Then they gave lighthearted explanations for how being in the fraternity prepared them for their lives as priests. They're all three very comfortable participating in the Theology on Tap program, where priests go to bars frequented by young people and talk about the Catholic faith. One of the priests said that having seen what goes on in a fraternity he had the advantage of never being shocked in the confessional.
On a more serious note, the priests had one other similarity - all had been brought to answer their calling at the urging of the Blessed Mother.
There are many on this board who would like to shut down these particular ministries.
Not a good idea, it would appear.
I have heard wonderful things about this program. Fr. Francis Mary (Life on the Rock), had several TOT members on his program. What a great concept!
I think there are a lot of folks who have a problem with the Theology of Tap program, but I honestly can't see why. If the kids are hanging out in bars, then bring the Faith to the bars. At least, that's how I see it.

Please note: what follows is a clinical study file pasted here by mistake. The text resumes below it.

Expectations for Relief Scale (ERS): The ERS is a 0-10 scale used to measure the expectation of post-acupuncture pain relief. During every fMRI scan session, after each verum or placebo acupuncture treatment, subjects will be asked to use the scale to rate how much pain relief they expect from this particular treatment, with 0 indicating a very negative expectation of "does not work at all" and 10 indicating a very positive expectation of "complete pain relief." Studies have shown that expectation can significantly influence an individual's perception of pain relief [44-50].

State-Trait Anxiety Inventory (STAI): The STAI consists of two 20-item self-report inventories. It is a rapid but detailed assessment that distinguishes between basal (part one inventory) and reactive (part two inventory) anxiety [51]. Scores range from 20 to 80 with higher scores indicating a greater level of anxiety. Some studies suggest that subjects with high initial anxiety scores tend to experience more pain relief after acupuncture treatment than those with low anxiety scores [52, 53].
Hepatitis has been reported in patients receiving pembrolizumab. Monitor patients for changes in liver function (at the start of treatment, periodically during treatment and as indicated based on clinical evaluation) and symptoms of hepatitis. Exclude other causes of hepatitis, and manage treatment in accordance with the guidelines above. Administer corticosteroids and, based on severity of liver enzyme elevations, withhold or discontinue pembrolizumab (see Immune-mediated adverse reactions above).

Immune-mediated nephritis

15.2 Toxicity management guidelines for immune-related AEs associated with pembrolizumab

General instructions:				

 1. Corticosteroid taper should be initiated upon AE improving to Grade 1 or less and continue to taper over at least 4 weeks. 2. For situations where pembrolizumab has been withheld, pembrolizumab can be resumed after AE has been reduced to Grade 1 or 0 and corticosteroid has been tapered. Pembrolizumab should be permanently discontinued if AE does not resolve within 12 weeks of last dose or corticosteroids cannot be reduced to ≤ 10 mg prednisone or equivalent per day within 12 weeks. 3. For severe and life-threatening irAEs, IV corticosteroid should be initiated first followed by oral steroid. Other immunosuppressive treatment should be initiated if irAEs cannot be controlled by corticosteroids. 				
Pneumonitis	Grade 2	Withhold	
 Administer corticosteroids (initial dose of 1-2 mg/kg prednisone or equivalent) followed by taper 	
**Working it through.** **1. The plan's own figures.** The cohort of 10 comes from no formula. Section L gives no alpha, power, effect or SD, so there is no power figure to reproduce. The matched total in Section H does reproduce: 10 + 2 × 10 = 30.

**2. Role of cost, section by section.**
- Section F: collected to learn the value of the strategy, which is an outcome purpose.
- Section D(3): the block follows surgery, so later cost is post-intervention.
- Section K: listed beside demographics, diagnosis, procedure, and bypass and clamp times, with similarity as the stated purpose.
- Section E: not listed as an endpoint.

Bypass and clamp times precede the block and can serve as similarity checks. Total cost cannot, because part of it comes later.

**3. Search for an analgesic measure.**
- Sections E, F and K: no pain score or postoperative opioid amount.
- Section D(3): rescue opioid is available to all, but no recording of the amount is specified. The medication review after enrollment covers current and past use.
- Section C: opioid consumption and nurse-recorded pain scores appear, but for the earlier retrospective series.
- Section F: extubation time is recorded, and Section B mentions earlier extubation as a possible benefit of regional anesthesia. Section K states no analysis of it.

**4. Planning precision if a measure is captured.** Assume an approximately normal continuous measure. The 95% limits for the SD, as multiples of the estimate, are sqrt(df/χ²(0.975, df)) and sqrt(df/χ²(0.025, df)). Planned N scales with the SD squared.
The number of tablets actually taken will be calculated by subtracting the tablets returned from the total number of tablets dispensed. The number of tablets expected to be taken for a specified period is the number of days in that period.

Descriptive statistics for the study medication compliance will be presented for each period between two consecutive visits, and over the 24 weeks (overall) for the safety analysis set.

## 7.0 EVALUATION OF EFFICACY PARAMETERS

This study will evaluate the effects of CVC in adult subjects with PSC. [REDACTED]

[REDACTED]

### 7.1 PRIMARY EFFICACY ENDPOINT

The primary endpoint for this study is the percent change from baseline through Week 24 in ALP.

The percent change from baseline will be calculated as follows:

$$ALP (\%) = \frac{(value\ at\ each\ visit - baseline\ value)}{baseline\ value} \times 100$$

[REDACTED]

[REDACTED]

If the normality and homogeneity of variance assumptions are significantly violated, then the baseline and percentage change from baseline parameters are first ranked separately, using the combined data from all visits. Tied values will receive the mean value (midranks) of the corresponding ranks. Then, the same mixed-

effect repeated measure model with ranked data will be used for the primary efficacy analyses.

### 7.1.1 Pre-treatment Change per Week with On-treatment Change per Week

I don't know who wants to 'shut down' these particular 'callings' (I'm not going to call them ministries since I think the word is overused - today anything you do in a parish is dubbed a 'ministry') but it might point to severely curtailing or even eliminating women, no?
Good news. Thanks for the ping :-)
I agree with you. If they don't come to God, bring God to them. From what I've read about this program, most of the people running it and going out into the world are faithful Catholics.
Not a good idea, it would appear.
Why not just restore the use of acolytes and lectors as mandated by Paul VI? Then there would be even more seminarians, by your theory, since "In accordance with the ancient tradition of the Church, institution to the ministries of reader and acolyte is reserved to men" (Paul VI, Ministeria quaedam 7).